A simple Google Search can provide information that can either improve your confidence or make you more uncertain in the person you’re trying to court. At the previous company I worked, we called this a “Google Analysis.” The goal was to help vet potential dates for our clients and also investigate our own client’s digital footprint.
This analysis was performed to see what information is out there to easily link someone to their real identity, such as a LinkedIn/Facebook account. Google searching or “creeping” as I like to call it, is par for the course in today’s online dating culture. As someone who directly studied self-presentation at Rutgers, my research consistently showed daters are looking to gather as much information about your “actual-self” as possible. To make sure they’re not getting an embellished version of your “ideal-self” (more on the “two-selves” in a future post).
What’s creeping you ask? Creeping is when you try to search any and every angle you can to churn up more information on a match you’re interested in. This search will often intensify leading up to a first date and/or post first date. Whether you want more photos to gauge accuracy or simply want to see if they are who they say they are.
Regardless of your reasoning, here are a few tricks I’ve successfully used in the past.
Google Image Search
This is easier to do when you’re viewing dating profiles from a computer. Right click on an Image and then click “Search Google for Image.” You’ll be able to see any other site that image is posted on. This way if it’s stolen, you’ll be able to tell. You’ll also be able to potentially find out more information of who this person is LinkedIn, Facebook, Blog, ect.
It’s more work on dating apps, but you can screenshot profile pictures, crop them out and then upload them directly to Google Images.
First Name, Town, Job, Education
Combination search is a deeper dive. You may need to look through a few pages of Google until something relevant pops up. The search would look something like “Kevin, Boston, CEO IceBrkr, Rutgers.” You can try to shorten or lengthen various combinations to see what pops up.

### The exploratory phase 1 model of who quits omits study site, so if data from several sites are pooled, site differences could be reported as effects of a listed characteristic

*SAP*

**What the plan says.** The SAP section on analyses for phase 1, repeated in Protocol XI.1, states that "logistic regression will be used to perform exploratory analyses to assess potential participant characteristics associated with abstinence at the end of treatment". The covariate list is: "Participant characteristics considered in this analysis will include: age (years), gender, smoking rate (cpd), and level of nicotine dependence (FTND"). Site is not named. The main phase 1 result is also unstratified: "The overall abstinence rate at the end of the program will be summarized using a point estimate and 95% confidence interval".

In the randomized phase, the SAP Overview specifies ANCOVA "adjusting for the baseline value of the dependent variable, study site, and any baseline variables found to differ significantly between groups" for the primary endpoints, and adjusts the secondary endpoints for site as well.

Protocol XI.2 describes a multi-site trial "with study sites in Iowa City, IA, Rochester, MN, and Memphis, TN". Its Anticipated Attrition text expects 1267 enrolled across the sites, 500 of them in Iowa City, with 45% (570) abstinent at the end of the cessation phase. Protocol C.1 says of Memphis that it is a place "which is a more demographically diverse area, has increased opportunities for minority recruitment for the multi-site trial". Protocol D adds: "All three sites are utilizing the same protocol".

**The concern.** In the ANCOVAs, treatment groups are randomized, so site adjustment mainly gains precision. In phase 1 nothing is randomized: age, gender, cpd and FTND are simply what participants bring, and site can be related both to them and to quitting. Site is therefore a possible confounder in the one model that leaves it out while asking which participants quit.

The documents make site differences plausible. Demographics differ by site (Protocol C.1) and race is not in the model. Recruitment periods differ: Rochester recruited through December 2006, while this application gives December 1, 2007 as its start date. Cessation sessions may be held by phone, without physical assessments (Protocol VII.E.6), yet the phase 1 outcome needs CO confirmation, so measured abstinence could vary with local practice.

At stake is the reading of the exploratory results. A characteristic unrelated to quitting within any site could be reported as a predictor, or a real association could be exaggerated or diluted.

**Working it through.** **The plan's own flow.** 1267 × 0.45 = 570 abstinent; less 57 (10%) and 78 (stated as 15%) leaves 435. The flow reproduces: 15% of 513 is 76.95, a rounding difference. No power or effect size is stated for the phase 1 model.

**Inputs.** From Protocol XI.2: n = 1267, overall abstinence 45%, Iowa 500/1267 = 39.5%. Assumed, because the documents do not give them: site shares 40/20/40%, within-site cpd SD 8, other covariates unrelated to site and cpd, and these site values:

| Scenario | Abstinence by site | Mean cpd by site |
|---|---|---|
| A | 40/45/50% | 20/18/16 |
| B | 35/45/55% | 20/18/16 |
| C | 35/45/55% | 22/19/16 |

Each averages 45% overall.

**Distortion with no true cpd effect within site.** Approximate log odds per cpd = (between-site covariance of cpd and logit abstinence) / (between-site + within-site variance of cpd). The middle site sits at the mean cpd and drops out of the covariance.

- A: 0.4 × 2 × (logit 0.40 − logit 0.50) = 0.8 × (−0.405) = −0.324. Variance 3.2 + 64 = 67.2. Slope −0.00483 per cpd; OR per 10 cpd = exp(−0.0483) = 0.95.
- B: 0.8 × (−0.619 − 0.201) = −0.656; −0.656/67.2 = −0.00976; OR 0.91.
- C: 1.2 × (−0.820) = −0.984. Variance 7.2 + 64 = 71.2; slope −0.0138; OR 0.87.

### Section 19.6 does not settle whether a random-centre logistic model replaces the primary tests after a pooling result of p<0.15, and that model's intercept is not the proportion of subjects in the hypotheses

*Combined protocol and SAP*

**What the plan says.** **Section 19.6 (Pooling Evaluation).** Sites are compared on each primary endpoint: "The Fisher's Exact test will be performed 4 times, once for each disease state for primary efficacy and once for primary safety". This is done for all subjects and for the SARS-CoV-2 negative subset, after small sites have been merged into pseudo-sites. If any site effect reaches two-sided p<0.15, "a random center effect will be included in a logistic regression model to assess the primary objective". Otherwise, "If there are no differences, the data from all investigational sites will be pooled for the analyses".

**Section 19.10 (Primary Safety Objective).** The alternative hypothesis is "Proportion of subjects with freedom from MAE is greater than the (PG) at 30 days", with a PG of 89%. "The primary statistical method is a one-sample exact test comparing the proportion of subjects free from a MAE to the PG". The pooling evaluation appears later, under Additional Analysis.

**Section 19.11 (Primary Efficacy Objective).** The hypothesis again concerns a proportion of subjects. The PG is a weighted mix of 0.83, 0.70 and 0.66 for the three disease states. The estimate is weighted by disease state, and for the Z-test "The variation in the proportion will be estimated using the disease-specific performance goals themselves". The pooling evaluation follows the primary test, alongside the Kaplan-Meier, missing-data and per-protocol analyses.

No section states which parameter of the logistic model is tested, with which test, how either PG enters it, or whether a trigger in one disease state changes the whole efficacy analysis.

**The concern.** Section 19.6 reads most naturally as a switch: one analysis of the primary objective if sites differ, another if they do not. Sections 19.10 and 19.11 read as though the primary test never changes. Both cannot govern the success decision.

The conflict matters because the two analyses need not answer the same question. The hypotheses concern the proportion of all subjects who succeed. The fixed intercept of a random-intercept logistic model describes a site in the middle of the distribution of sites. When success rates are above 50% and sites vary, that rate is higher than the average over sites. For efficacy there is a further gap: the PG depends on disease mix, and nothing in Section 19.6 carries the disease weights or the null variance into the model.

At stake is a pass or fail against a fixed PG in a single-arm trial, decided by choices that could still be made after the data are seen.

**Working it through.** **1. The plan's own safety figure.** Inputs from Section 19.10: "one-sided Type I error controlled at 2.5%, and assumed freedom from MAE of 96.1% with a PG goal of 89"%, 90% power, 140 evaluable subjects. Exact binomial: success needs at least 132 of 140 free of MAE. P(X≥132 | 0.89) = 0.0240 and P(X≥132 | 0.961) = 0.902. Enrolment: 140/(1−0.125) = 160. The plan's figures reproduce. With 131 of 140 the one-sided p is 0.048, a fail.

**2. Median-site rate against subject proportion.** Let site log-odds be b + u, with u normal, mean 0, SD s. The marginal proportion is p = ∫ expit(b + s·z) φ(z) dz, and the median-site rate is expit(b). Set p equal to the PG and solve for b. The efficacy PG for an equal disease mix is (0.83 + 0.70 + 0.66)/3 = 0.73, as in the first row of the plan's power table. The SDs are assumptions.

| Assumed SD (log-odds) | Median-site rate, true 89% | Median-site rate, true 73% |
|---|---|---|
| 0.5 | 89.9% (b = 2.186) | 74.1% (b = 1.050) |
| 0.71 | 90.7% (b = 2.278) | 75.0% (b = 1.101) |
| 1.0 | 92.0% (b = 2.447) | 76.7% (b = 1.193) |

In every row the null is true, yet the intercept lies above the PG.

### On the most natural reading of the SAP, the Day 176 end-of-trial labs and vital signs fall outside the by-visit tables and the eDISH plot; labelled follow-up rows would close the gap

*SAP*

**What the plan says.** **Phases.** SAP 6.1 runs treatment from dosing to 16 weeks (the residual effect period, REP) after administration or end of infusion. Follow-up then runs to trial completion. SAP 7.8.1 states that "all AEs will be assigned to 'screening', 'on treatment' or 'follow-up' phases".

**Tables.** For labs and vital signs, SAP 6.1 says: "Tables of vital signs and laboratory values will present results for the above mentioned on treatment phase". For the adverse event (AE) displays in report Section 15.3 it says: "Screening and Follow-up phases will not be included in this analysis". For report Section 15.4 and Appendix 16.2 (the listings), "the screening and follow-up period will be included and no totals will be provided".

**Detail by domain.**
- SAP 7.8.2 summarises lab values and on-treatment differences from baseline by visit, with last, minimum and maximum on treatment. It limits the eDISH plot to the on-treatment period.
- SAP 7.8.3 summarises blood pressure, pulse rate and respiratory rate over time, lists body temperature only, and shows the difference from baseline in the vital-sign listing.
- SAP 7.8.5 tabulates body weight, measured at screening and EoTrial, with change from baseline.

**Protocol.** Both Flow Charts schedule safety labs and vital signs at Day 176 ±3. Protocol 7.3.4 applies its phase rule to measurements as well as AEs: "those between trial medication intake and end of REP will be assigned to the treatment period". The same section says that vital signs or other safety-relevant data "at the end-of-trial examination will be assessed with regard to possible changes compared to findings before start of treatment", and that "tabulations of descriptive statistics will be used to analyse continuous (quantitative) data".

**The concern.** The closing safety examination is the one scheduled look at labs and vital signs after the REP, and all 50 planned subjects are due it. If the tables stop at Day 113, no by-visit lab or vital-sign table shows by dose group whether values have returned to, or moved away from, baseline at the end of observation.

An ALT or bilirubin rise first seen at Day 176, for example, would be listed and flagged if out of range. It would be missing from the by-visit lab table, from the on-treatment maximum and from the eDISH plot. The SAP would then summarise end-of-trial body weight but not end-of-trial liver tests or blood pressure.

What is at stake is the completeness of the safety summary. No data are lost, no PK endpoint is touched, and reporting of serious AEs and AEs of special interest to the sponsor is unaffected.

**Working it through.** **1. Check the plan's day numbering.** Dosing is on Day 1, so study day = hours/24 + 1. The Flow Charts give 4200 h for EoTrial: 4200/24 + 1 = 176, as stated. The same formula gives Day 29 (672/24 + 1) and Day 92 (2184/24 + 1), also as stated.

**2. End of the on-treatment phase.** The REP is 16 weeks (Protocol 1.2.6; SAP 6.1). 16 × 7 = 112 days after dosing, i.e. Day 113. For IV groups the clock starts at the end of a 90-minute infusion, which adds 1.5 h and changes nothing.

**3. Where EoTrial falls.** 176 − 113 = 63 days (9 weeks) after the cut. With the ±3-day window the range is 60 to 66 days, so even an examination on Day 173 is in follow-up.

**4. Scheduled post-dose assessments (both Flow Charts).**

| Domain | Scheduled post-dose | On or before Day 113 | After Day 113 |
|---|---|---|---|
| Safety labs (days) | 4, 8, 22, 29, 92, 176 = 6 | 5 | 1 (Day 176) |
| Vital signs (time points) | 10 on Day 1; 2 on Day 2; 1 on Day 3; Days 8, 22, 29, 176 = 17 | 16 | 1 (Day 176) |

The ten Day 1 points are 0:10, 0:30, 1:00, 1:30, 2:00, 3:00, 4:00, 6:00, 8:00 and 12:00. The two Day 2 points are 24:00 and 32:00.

Email Address or Telephone Number
The simplest search is the phone number or email address. Getting someone’s email address is rare with online dating in 2017. Switching over to email communication is an outdated process, but may still be relevant to the order dating community.
Phone number search is the quickest and often most direct route of finding someone’s identity. You can find some old random Craigslist ads, but if you put a phone number directly into Facebook search you’ll often be lead straight to their profile.
Creep With Caution
A little word for the wise – creepin can have it’s downfalls. Far too often we look for reasons to say “no” to meeting someone when we should be looking for reasons to say “yes.” I often performed these searches to help protect my clients own identities – it works both ways.
From your own personal perspective, someone finding out who you really are on a dating site isn’t the biggest deal. In a way, we’ve all made a deal with the devil when it comes to our privacy online. Many apps and websites directly have access to our personal information that’s used for marketing and other promotions.
Try all of these techniques on yourself, based on information that’s currently in your profiles. You may be surprised at what you find. Certainly not trying to freak any of you out. Just bringing some awareness to online dating safety and our digital footprints as we all creep, creep.
An example of a particular case in protecting my own clients identity: I performed a basic Google analysis and discovered there was a charity event at our client’s house. The link to the article included her home address, which is a little too close for comfort. As a result, we signed emails with her first initial and placed her home location in the next town over (Match.com was the site she was on). This was a way to deter easy access to our clients full identity.